Editorial Board

Beijing's Choice in the South China Sea

Escalating confrontation with the U.S. would further isolate the country from its neighbors.

A U.S. Navy destroyer sailed past Subi Reef.

Photographer: DigitalGlobe/ScapeWare3d/DigitalGlobe/Getty Images

To its credit, this week's U.S. operation to challenge Chinese territorial claims in the South China Sea was measured. China has good reason to ensure its response is, too.

In the Navy's carefully calibrated mission, a guided-missile destroyer and a pair of surveillance planes passed within 12 nautical miles of two artificial islands that China has recently reclaimed from the sea. Under international law, these formerly submerged reefs have no territorial seas. By distinguishing its actions from the "innocent passage" that ships claim when moving through another nation's waters, the U.S. made clear that piling up thousands of tons of sand gives China no special claim to surrounding waters.

U.S. officials responded to reporters' queries but didn't overhype the operation. And while some critics complained that the U.S. had waited too long to act, the timing was fortuitous. Chinese leaders, preoccupied this week with a Communist Party plenum in Beijing, have thus far confined their outrage to diplomatic complaints.

QuickTake Territorial Disputes

It's important not to expect too much from this one gesture. The operation didn't contradict China's claim to sovereignty over the artificial islands; the U.S. takes no formal position on overlapping claims in the South China Sea. And there's little chance the Chinese will now suddenly halt construction of runways and other facilities with possible military uses there. Nearly two years ago, the U.S. sent a pair of B-52 bombers to challenge the air-defense identification zone China had unilaterally declared over disputed islands in the East China Sea. Dozens of airlines still respect the zone, even though the U.S. and Japan don't.

The real test of success is whether U.S. actions reinforce existing maritime law and norms. The U.S. could further that goal by now going forward with military cruises that target reefs and rocks controlled by Vietnam and the Philippines. When President Barack Obama visits Southeast Asia next month for a pair of regional summits, he should press U.S. friends and allies to clarify their own maritime claims and seek international arbitration, as the Philippines has in bringing a case at The Hague against China's expansive claims. The White House might even consider a new push to get the Senate to ratify the United Nations Convention on the Law of the Sea, so the U.S. can stand on firmer legal ground itself.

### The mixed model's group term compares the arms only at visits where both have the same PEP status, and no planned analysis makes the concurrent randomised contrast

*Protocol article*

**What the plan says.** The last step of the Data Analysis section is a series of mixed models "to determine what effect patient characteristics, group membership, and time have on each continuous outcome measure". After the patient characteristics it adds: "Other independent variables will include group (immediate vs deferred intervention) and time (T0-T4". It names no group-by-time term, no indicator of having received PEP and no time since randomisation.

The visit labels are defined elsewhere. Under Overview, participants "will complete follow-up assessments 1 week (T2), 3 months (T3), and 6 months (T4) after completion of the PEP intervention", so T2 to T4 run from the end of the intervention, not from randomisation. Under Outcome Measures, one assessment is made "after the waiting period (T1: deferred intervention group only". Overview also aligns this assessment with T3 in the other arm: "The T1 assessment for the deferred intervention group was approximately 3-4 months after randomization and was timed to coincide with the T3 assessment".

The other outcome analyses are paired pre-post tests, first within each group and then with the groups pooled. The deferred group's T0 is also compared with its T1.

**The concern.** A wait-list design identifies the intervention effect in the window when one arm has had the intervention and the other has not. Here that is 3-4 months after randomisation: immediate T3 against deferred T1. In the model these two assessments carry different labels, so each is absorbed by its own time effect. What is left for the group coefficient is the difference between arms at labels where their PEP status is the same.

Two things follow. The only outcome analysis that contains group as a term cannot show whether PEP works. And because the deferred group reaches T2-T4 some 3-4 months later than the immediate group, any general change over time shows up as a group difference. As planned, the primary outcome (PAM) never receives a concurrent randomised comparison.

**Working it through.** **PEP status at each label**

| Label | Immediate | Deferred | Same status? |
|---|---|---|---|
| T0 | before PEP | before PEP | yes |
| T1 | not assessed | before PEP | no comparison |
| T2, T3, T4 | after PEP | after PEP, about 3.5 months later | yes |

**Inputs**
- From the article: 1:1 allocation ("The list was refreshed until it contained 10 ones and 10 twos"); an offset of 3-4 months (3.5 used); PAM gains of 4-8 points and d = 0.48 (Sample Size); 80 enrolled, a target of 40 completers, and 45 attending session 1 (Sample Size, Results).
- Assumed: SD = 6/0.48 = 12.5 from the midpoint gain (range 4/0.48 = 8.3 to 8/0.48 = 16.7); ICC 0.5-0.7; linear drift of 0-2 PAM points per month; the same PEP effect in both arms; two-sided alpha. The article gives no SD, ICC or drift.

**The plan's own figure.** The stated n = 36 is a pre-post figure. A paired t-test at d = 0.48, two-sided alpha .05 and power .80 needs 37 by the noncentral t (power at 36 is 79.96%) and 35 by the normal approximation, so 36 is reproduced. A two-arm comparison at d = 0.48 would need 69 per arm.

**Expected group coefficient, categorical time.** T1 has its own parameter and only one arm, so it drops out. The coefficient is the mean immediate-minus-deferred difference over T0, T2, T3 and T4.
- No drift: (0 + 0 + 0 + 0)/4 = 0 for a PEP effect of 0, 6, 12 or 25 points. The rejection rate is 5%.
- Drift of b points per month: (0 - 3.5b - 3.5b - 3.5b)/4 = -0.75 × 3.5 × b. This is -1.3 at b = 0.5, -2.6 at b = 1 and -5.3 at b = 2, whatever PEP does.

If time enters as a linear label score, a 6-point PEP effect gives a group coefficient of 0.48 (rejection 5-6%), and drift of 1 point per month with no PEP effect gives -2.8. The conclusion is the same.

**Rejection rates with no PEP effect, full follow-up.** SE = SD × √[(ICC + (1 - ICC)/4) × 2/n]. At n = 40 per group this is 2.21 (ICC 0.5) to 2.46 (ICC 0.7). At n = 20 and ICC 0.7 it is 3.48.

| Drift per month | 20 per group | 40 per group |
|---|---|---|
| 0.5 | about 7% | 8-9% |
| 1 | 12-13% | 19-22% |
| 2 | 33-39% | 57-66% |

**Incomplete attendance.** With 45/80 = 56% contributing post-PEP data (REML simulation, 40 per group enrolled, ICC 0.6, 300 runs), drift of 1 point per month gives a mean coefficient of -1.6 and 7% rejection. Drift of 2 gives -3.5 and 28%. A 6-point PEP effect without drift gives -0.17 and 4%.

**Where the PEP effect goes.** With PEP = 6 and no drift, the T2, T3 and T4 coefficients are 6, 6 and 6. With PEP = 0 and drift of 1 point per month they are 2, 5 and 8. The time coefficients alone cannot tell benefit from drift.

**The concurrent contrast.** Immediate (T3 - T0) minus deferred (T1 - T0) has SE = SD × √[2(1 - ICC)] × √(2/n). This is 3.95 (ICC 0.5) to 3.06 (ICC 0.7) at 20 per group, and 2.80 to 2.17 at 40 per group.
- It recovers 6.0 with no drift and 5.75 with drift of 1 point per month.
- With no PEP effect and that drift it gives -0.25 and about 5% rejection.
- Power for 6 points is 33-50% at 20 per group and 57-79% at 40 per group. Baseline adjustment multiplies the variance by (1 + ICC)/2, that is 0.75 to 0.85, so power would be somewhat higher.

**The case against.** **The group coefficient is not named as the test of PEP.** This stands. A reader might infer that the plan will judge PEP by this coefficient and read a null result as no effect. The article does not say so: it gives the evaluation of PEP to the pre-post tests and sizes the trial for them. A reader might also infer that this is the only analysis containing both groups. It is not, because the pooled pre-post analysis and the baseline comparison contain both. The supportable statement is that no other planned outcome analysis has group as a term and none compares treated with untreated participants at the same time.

The goal is to show China that the costs of escalating are greater than any realistic benefits: It can ramp up its naval presence in the South China Sea, but that probably won't keep the U.S. away. Rapid militarization -- something that Chinese President Xi Jinping, in his recent visit to Washington, vowed not to pursue -- would only increase the risks of an unintended clash and badly exacerbate tensions with China's Southeast Asian neighbors.

China can't afford that right now. Policy makers are rightly consumed with the Herculean task of easing the economy into a slower-growth trajectory without sparking a financial crisis. The Chinese military still lags far behind that of the U.S., despite recent improvements. Stability continues to serve Chinese purposes better than conflict.

These facts appear to have persuaded Beijing to dial down tensions in the East China Sea; this weekend, Chinese Premier Li Keqiang will take part in a trilateral summit with the leaders of South Korea and Japan. China would be wise to show similar restraint further south.

    To contact the senior editor responsible for Bloomberg View’s editorials: David Shipley at davidshipley@bloomberg.net .

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